Tanya Frazier, the office manager of a 50-person payroll management company in Burbank, Calif., received a call last September from the elementary school her daughter attends, telling her to pick up her flu-stricken 9-year-old.
But when she stayed home from work the next day to care for her daughter, she was fired.
Just why is a matter of dispute. Ms. Frazier said she was shocked, because she had missed work only a handful of days that year. Her boss, Jerry Schwartz, said in an interview that he was tired of her taking so many days off.
Now Ms. Frazier's case and others like it are being used by a Seattle-based coalition known as Take Back Your Time and various advocacy groups to argue for more paid time off for American workers. Saying that too many workers feel overstressed by demands on their time, the groups are calling for a broad shift in attitudes that would allow Americans to devote more time to their families, to spirituality and to their communities.
The law now is that small employers (less than 50 employees) do not have to allow leave time to an employee to care for themself or an immediate family member. Employees of larger employers (who have worked at the employer for at least one year) may be allowed up to 12 weeks leave but that leave does not have to be paid.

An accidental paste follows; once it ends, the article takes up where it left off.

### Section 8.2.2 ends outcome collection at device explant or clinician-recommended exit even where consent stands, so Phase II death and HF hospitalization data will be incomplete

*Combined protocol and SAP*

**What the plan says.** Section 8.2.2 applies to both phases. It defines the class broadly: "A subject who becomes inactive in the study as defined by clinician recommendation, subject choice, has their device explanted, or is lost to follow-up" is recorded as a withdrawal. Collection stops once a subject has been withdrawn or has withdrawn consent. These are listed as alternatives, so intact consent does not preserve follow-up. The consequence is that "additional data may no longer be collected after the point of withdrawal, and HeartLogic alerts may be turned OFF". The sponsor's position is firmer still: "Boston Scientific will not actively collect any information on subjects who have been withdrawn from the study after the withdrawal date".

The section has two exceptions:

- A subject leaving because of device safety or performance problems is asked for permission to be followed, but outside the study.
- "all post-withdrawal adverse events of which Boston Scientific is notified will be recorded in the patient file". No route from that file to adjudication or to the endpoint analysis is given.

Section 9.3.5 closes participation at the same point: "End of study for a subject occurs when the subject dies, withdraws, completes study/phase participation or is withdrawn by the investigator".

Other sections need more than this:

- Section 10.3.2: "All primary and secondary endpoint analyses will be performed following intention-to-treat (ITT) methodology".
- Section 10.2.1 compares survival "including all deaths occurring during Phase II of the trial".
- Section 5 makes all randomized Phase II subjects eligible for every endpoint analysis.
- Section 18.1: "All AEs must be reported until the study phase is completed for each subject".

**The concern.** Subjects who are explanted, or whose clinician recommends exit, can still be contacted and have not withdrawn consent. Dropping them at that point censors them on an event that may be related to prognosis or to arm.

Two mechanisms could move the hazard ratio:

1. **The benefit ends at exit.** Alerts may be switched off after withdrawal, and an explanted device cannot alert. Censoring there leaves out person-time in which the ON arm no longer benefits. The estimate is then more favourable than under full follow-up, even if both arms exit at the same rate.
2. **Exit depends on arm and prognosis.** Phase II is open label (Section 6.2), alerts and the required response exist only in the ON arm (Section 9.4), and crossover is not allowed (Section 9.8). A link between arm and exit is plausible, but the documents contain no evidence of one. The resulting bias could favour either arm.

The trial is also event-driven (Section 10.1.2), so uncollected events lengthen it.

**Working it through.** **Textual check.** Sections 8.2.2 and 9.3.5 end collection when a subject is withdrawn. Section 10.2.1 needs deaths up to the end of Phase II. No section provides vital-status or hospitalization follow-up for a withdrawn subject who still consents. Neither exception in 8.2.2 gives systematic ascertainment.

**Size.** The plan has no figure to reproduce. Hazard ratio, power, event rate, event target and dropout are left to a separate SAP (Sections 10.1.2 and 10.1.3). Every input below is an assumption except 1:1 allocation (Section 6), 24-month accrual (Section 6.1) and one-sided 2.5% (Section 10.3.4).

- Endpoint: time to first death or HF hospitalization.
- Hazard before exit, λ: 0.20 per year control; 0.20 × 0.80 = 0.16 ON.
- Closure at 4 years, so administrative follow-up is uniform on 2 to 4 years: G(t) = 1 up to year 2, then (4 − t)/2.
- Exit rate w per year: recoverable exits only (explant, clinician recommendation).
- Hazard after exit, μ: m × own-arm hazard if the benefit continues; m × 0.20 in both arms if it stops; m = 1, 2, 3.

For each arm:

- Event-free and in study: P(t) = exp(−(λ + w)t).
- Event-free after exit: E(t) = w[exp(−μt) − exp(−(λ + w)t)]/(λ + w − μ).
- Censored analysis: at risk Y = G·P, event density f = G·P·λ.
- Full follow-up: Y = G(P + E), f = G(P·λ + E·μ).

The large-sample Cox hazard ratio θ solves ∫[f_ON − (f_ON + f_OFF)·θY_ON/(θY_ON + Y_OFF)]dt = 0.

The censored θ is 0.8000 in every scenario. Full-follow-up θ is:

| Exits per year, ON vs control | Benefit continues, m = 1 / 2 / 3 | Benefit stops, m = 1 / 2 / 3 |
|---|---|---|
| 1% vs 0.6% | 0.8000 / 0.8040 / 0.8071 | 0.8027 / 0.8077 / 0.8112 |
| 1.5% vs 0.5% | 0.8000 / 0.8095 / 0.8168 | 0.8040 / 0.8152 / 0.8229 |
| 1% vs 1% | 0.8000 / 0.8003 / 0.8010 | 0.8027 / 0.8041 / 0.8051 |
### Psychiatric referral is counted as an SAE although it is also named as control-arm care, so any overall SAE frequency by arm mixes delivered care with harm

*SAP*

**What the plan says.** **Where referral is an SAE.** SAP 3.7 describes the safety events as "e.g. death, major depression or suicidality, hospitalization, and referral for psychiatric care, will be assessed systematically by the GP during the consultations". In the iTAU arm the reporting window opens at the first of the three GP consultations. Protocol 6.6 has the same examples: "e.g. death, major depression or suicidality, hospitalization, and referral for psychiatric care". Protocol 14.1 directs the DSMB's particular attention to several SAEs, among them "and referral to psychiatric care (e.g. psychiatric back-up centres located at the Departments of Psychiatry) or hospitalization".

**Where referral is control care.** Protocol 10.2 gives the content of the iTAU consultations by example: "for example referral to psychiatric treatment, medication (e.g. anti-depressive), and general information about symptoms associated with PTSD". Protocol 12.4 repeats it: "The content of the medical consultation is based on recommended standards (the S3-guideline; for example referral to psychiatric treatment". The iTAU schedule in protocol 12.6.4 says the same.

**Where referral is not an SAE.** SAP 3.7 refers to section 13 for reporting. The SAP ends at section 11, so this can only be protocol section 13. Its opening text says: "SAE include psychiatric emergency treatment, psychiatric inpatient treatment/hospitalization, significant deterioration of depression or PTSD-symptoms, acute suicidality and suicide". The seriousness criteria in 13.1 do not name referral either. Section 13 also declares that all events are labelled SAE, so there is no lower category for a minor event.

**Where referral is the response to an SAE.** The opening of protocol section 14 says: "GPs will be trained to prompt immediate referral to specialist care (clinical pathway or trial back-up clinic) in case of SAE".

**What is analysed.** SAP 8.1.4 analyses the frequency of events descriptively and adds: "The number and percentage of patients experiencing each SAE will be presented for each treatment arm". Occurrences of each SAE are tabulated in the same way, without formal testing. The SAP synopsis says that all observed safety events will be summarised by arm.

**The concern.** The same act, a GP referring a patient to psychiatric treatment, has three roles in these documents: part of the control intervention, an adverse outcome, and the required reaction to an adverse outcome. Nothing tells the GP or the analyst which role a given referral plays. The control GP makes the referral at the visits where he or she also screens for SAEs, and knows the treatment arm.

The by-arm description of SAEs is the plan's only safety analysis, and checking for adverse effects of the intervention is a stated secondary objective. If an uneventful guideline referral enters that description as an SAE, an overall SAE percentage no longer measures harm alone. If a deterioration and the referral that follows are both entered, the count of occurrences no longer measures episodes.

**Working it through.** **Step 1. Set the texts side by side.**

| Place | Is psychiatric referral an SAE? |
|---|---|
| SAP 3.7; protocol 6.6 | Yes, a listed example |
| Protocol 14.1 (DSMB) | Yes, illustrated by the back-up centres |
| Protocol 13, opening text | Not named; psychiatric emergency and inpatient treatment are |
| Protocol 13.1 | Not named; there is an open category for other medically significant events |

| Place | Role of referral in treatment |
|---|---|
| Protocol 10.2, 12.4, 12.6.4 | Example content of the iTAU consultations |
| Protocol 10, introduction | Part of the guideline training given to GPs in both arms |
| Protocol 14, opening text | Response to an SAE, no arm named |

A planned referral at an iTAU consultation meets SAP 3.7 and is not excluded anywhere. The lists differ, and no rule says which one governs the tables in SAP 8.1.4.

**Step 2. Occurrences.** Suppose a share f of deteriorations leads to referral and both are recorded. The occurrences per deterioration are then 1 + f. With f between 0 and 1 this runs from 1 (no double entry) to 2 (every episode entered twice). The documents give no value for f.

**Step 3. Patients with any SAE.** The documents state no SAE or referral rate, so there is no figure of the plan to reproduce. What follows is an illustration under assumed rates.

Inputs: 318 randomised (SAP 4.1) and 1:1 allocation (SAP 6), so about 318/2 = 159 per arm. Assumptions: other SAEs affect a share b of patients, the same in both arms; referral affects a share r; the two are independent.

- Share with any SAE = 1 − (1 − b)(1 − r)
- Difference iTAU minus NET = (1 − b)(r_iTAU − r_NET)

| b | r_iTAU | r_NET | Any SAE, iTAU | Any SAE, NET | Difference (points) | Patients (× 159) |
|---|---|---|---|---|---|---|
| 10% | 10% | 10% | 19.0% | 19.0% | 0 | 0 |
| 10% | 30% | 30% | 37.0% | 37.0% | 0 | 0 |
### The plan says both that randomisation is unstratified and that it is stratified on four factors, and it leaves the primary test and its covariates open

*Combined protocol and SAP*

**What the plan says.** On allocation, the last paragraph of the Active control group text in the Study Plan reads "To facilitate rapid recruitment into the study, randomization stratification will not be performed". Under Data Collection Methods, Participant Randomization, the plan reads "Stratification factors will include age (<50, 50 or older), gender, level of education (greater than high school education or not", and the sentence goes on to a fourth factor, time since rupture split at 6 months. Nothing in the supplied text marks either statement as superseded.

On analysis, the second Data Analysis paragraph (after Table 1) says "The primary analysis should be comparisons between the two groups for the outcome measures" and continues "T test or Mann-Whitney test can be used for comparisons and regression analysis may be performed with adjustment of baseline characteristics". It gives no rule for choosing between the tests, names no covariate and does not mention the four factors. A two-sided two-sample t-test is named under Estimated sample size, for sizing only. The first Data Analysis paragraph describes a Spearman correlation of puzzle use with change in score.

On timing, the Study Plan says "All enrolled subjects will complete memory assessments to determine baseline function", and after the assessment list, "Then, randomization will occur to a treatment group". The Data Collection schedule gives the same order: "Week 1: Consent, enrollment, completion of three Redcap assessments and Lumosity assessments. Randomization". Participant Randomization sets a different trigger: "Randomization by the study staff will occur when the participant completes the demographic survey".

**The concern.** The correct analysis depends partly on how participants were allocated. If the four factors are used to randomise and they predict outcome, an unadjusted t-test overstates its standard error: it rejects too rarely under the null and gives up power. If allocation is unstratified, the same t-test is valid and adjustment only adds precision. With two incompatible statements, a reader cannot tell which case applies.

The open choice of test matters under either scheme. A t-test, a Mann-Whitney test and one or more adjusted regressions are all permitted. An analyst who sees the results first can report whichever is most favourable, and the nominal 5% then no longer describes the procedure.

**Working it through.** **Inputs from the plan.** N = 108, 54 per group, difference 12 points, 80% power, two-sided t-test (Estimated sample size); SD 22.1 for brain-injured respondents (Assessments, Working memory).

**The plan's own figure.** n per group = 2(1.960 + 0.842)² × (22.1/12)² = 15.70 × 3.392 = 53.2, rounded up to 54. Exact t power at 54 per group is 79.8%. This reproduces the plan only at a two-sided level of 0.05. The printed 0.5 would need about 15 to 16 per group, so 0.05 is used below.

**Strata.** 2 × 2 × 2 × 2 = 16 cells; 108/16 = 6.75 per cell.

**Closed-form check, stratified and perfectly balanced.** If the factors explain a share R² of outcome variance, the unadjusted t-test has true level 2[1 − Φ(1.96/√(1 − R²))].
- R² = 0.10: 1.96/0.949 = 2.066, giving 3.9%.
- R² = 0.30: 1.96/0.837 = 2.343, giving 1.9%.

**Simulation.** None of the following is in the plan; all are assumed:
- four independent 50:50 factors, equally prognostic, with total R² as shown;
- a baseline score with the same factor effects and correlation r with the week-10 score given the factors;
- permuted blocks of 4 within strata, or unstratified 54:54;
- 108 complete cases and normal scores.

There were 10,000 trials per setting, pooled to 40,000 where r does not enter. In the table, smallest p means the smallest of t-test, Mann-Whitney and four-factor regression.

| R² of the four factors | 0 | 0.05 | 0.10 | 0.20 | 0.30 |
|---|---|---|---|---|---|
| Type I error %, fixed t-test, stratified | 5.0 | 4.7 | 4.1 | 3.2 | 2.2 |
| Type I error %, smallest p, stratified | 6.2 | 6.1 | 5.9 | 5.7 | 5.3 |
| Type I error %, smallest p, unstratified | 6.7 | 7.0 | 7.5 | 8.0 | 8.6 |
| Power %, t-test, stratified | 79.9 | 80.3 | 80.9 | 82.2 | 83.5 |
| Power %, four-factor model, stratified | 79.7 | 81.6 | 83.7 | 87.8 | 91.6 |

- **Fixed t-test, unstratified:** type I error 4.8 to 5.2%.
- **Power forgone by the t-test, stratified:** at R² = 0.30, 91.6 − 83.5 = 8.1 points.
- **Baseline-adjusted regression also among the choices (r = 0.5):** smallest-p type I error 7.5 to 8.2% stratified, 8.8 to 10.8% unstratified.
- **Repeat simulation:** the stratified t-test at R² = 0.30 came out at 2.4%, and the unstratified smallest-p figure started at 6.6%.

Take Back Your Time and its allies are seeking legislation in 21 states to give workers paid sick days or paid family leave to take care of infants or seriously ill family members. In Washington State recently, the group earned a preliminary victory when committees in the House and Senate passed a bill calling for five weeks' paid family leave for workers, which would be financed by having workers pay a tax of two cents per hour worked, about $40 a year.
Women's groups are also promoting paid family leave and paid sick time. Spurred by the National Partnership for Women and Families and by 9 to 5, the National Association of Working Women, several dozen Democratic members of Congress are planning to introduce a bill this month that would guarantee workers seven paid days off each year for when they or their children are ill.
"A lot of people are shocked when they hear that almost half the work force doesn't have paid sick days," said Debra Ness, president of the National Partnership for Women and Families. "There's something about paid sick leave that's almost as American as baseball and apple pie."
We don't have to get 12 weeks paid each year, but assuring people living on the edge a couple weeks paid time-off to care for sick kids, that shouldn't be so hard should it?